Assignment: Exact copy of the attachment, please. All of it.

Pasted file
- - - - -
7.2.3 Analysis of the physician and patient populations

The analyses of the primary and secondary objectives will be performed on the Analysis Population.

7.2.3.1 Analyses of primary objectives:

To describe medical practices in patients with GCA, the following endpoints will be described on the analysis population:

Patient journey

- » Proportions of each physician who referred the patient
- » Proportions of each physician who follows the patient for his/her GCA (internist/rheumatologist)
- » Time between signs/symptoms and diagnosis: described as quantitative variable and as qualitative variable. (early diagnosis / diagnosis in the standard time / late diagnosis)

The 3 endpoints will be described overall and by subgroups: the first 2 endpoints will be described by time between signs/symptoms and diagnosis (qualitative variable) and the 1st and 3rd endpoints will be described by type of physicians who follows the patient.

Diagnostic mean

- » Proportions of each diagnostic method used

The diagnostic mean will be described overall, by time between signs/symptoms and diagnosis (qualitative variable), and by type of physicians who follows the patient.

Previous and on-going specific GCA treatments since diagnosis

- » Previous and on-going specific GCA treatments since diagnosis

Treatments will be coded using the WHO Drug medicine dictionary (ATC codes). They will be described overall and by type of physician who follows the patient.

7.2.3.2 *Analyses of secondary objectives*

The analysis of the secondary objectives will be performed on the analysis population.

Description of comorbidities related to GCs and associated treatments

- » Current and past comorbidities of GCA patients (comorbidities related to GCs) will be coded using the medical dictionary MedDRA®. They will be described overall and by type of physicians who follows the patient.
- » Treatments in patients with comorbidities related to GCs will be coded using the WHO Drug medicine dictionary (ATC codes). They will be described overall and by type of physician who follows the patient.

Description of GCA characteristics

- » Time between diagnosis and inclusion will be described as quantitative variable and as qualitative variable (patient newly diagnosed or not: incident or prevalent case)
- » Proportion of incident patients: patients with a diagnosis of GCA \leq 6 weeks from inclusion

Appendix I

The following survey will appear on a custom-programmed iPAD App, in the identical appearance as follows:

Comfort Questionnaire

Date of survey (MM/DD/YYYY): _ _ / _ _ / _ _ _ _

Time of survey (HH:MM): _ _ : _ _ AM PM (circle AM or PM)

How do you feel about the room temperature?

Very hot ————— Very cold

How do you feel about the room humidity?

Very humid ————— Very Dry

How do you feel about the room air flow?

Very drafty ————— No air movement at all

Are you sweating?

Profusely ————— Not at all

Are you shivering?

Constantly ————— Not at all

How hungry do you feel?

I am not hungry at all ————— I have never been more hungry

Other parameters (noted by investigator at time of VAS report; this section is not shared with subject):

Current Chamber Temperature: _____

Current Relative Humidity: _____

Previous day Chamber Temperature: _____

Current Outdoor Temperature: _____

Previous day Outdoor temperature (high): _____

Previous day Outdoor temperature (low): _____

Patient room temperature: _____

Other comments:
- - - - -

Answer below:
7.2.3 Analysis of the physician and patient populations

The analyses of the primary and secondary objectives will be performed on the Analysis Population.

7.2.3.1 Analyses of primary objectives:

To describe medical practices in patients with GCA, the following endpoints will be described on the analysis population:

Patient journey

- » Proportions of each physician who referred the patient
- » Proportions of each physician who follows the patient for his/her GCA (internist/rheumatologist)
- » Time between signs/symptoms and diagnosis: described as quantitative variable and as qualitative variable. (early diagnosis / diagnosis in the standard time / late diagnosis)

The 3 endpoints will be described overall and by subgroups: the first 2 endpoints will be described by time between signs/symptoms and diagnosis (qualitative variable) and the 1st and 3rd endpoints will be described by type of physicians who follows the patient.

Diagnostic mean

- » Proportions of each diagnostic method used

The diagnostic mean will be described overall, by time between signs/symptoms and diagnosis (qualitative variable), and by type of physicians who follows the patient.

Previous and on-going specific GCA treatments since diagnosis

- » Previous and on-going specific GCA treatments since diagnosis

Treatments will be coded using the WHO Drug medicine dictionary (ATC codes). They will be described overall and by type of physician who follows the patient.

7.2.3.2 *Analyses of secondary objectives*

The analysis of the secondary objectives will be performed on the analysis population.

Description of comorbidities related to GCs and associated treatments

- » Current and past comorbidities of GCA patients (comorbidities related to GCs) will be coded using the medical dictionary MedDRA®. They will be described overall and by type of physicians who follows the patient.
- » Treatments in patients with comorbidities related to GCs will be coded using the WHO Drug medicine dictionary (ATC codes). They will be described overall and by type of physician who follows the patient.

Description of GCA characteristics

- » Time between diagnosis and inclusion will be described as quantitative variable and as qualitative variable (patient newly diagnosed or not: incident or prevalent case)
- » Proportion of incident patients: patients with a diagnosis of GCA \leq 6 weeks from inclusion

Appendix I

The following survey will appear on a custom-programmed iPAD App, in the identical appearance as follows:

Comfort Questionnaire

Date of survey (MM/DD/YYYY): _ _ / _ _ / _ _ _ _

Time of survey (HH:MM): _ _ : _ _ AM PM (circle AM or PM)

How do you feel about the room temperature?

Very hot ————— Very cold

How do you feel about the room humidity?

Very humid ————— Very Dry

How do you feel about the room air flow?

Very drafty ————— No air movement at all

Are you sweating?

Profusely ————— Not at all

Are you shivering?

Constantly ————— Not at all

How hungry do you feel?

I am not hungry at all ————— I have never been more hungry

Other parameters (noted by investigator at time of VAS report; this section is not shared with subject):

Current Chamber Temperature: _____

Current Relative Humidity: _____

Previous day Chamber Temperature: _____

Current Outdoor Temperature: _____

Previous day Outdoor temperature (high): _____

Previous day Outdoor temperature (low): _____

Patient room temperature: _____

Other comments: